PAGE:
lect11-fractals.pdf - CMSC 425 Dave Mount Roger Eastman CMSC 425 Lecture 11 Procedural Generation Fractals and L-Systems Reading The material on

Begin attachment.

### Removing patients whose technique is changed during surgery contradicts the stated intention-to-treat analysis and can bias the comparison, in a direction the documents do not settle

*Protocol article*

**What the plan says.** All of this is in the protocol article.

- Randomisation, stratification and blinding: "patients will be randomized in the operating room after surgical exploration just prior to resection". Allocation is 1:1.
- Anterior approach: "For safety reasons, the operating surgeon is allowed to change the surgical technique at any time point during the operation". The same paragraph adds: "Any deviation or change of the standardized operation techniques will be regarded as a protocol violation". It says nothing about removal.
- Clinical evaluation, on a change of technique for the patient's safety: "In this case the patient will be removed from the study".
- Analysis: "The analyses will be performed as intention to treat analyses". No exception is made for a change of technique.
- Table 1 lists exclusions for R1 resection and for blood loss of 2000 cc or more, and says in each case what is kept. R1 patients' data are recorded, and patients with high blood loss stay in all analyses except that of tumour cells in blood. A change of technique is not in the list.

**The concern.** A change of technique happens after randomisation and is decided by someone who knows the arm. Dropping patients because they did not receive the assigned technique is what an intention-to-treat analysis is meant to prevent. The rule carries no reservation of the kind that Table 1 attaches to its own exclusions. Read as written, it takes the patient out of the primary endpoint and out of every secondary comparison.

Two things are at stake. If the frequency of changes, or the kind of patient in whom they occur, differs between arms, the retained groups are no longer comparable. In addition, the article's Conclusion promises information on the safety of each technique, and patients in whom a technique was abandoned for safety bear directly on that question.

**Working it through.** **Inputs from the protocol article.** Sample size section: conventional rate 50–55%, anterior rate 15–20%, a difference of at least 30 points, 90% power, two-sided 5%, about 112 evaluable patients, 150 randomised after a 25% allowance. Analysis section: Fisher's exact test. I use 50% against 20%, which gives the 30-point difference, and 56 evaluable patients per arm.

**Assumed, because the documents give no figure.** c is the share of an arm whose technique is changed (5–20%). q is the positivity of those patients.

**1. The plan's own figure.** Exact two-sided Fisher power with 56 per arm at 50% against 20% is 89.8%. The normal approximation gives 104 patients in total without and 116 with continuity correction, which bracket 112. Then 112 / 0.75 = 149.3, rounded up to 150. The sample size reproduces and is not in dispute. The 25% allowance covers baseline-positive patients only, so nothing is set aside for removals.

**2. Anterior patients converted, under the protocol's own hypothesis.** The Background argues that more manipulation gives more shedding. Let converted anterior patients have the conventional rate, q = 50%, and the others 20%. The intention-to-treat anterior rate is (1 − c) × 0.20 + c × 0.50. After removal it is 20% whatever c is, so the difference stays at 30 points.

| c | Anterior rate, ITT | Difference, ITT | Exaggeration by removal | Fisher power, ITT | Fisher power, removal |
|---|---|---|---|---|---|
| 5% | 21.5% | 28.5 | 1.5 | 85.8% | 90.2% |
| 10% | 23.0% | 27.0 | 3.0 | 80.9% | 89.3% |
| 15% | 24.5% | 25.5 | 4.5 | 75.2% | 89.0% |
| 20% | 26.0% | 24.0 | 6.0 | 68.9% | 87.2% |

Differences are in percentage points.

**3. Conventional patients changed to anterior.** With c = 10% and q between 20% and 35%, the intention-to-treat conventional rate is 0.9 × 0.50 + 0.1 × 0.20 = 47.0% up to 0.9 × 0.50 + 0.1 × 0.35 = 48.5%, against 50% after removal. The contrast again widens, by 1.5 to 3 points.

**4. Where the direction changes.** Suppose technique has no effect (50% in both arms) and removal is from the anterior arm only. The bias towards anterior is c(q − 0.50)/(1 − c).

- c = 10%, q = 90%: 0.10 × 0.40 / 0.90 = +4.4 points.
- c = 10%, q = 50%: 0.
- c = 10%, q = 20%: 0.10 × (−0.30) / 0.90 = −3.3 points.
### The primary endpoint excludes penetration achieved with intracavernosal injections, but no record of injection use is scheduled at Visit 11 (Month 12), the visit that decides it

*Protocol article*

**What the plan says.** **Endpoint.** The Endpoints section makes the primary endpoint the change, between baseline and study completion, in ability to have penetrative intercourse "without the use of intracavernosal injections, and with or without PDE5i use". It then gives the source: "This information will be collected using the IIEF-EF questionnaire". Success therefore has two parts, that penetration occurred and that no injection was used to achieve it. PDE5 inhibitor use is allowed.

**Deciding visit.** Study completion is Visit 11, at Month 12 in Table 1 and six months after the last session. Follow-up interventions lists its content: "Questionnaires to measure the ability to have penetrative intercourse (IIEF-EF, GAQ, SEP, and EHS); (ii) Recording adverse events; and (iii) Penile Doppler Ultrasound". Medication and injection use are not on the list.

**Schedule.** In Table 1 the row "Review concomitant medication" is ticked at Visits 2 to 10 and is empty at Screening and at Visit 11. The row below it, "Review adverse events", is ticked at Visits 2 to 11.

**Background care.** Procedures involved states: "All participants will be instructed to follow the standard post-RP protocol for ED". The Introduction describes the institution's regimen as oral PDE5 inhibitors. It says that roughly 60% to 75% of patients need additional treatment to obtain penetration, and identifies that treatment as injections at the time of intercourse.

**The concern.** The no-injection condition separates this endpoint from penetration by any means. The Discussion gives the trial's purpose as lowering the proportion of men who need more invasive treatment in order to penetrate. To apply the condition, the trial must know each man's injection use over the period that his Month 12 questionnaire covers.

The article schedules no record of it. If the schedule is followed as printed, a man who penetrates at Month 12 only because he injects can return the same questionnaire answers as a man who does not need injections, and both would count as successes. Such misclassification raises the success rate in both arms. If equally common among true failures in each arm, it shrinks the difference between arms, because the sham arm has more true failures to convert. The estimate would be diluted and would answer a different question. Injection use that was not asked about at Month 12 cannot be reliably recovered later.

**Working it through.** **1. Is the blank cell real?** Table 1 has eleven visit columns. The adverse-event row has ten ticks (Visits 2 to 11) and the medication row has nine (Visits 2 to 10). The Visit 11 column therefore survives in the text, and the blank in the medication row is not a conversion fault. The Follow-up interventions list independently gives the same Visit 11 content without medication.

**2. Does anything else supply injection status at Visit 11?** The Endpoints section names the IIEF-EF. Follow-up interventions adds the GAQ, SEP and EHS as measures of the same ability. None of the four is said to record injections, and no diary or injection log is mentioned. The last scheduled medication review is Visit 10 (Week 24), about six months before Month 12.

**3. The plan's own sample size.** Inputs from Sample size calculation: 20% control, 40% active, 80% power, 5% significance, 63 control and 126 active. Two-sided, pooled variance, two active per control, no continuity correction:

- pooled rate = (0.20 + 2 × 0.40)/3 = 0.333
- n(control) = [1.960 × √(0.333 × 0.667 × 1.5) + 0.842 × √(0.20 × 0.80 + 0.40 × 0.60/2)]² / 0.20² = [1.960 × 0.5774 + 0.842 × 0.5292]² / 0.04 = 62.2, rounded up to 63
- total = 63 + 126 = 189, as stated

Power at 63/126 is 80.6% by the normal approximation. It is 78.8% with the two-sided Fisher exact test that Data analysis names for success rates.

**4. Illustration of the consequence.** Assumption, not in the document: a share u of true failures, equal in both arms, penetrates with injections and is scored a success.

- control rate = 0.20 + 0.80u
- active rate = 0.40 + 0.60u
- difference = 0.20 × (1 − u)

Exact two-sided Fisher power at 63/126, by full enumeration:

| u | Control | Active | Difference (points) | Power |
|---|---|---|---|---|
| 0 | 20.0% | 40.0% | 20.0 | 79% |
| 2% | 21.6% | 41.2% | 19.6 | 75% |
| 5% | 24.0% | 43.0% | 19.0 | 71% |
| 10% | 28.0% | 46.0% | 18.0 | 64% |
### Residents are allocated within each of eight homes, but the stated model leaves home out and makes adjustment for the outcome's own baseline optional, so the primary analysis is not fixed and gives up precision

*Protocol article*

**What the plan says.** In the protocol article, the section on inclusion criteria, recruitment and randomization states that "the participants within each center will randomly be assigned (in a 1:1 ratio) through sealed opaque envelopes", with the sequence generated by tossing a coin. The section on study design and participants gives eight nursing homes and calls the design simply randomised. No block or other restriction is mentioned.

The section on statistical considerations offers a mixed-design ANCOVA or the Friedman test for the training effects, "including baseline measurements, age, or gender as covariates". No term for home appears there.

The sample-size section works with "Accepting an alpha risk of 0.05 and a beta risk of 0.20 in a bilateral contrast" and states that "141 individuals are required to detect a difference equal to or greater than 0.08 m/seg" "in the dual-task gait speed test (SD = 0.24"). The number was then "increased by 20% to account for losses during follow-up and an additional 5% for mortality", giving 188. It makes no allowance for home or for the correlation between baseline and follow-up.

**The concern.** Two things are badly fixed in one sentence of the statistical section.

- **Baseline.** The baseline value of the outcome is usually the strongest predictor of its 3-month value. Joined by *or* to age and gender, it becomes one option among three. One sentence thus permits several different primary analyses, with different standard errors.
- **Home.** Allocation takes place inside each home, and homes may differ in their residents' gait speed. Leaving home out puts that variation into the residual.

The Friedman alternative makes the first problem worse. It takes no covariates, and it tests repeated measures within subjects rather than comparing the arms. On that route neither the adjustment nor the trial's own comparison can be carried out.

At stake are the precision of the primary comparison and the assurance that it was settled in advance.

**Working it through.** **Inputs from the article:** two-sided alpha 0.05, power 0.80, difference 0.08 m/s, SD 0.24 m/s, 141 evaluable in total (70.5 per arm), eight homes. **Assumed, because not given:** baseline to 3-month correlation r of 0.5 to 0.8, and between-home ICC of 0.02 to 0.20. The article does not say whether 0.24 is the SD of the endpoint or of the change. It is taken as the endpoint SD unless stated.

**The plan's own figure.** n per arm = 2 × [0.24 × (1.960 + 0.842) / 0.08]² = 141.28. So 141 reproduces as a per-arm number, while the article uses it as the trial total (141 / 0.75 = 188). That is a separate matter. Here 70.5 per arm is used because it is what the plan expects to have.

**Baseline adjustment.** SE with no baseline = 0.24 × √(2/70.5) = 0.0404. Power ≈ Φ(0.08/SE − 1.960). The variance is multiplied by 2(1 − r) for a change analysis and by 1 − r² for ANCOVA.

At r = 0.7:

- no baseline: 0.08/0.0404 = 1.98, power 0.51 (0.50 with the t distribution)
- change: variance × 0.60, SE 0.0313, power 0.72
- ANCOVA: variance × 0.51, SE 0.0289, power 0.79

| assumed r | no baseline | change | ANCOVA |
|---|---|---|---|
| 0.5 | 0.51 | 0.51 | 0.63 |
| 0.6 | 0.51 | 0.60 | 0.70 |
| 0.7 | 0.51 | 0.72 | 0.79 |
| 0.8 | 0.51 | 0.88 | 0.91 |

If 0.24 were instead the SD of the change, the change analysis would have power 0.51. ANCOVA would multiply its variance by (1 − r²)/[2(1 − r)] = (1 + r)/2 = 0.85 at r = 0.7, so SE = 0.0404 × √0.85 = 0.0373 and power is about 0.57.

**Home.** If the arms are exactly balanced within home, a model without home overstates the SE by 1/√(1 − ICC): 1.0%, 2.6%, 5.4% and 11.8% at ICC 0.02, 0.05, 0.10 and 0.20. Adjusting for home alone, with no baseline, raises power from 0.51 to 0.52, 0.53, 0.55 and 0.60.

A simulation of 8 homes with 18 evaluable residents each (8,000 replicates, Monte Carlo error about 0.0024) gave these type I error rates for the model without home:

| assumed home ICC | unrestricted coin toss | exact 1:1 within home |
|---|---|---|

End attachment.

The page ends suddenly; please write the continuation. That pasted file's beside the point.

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CMSC 425 Dave Mount & Roger Eastman CMSC 425: Lecture 11 Procedural Generation: Fractals and L-Systems Reading: The material on fractals comes from classic computer-graphics books. The material on L-Systems comes from Chapter 1 of The Algorithmic Beauty of Plants , by P. Prunsinkiewicz and A. Lindenmayer, 2004. It can be accessed online from . Fractals: One of the most important aspects of any graphics system is how objects are modeled. Most man-made (manufactured) objects are fairly simple to describe, largely because the plans for these objects are be designed “manufacturable”. However, objects in nature (e.g. mountainous terrains, plants, and clouds) are often much more complex. These objects are characterized by a nonsmooth, chaotic behavior. The mathematical area of fractals was created largely to better understand these complex structures. One of the early investigations into fractals was a paper written on the length of the coastline of Scotland. The contention was that the coastline was so jagged that its length seemed to constantly increase as the length of your measuring device (mile-stick, yard-stick, etc.) got smaller. Eventually, this phenomenon was identified mathematically by the concept of the fractal dimension . The other phenomenon that characterizes fractals is self similarity , which means that features of the object seem to reappear in numerous places but with smaller and smaller size. In nature, self similarity does not occur exactly, but there is often a type of statistical self similarity, where features at different levels exhibit similar statistical characteristics, but at different scales. Iterated Functions and Attractor Sets: One of the examples of fractals arising in mathemat- ics involves sets called attractors . The idea is to consider some function of space and to see where points are mapped under this function. An elegant way to do this in the plane is to consider functions over complex numbers. Each coordinate ( a, b ) in the real plane is asso- ciated with the complex number a + bi , where i 2 = - 1. Adding and multiplying complex numbers follows the familiar rules: ( a + bi ) + ( c + di ) = ( a + c ) + ( b + d ) i, and ( a + bi )( c + di ) = ac + adi + bci + bdi 2 = ( ac - bd ) + ( ad + bc ) i.Define themodulusof a complex numbera+bito be length of the corresponding vector inthe complex plane, Lecture 11 1 Spring 2018 CMSC 425  • • •